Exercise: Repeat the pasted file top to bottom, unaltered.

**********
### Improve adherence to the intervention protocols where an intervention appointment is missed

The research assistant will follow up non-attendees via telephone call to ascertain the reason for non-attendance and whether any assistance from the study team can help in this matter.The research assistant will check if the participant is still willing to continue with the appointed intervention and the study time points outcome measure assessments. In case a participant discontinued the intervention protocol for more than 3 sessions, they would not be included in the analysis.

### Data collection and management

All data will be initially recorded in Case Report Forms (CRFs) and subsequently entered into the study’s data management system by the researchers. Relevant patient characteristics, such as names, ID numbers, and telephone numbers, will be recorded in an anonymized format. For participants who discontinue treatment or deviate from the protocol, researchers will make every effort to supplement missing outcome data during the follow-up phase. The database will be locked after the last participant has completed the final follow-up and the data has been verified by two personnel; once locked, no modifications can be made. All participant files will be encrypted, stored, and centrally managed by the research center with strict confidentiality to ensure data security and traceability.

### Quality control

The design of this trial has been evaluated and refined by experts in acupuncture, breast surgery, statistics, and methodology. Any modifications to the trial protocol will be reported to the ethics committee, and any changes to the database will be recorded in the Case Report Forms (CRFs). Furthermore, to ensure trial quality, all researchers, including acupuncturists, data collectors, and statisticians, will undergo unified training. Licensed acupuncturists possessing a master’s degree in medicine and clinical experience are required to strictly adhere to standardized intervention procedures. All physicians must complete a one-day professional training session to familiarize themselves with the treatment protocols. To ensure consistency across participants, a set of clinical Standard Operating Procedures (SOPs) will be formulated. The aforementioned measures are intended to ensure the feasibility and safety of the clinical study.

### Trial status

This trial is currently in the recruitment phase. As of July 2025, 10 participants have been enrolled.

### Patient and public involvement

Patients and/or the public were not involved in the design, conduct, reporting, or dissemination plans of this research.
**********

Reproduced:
### Improve adherence to the intervention protocols where an intervention appointment is missed

The research assistant will follow up non-attendees via telephone call to ascertain the reason for non-attendance and whether any assistance from the study team can help in this matter.The research assistant will check if the participant is still willing to continue with the appointed intervention and the study time points outcome measure assessments. In case a participant discontinued the intervention protocol for more than 3 sessions, they would not be included in the analysis.

### Data collection and management

All data will be initially recorded in Case Report Forms (CRFs) and subsequently entered into the study’s data management system by the researchers. Relevant patient characteristics, such as names, ID numbers, and telephone numbers, will be recorded in an anonymized format. For participants who discontinue treatment or deviate from the protocol, researchers will make every effort to supplement missing outcome data during the follow-up phase. The database will be locked after the last participant has completed the final follow-up and the data has been verified by two personnel; once locked, no modifications can be made. All participant files will be encrypted, stored, and centrally managed by the research center with strict confidentiality to ensure data security and traceability.

### Quality control

The design of this trial has been evaluated and refined by experts in acupuncture, breast surgery, statistics, and methodology. Any modifications to the trial protocol will be reported to the ethics committee, and any changes to the database will be recorded in the Case Report Forms (CRFs). Furthermore, to ensure trial quality, all researchers, including acupuncturists, data collectors, and statisticians, will undergo unified training. Licensed acupuncturists possessing a master’s degree in medicine and clinical experience are required to strictly adhere to standardized intervention procedures. All physicians must complete a one-day professional training session to familiarize themselves with the treatment protocols. To ensure consistency across participants, a set of clinical Standard Operating Procedures (SOPs) will be formulated. The aforementioned measures are intended to ensure the feasibility and safety of the clinical study.

### Trial status

This trial is currently in the recruitment phase. As of July 2025, 10 participants have been enrolled.

### Patient and public involvement

Patients and/or the public were not involved in the design, conduct, reporting, or dissemination plans of this research.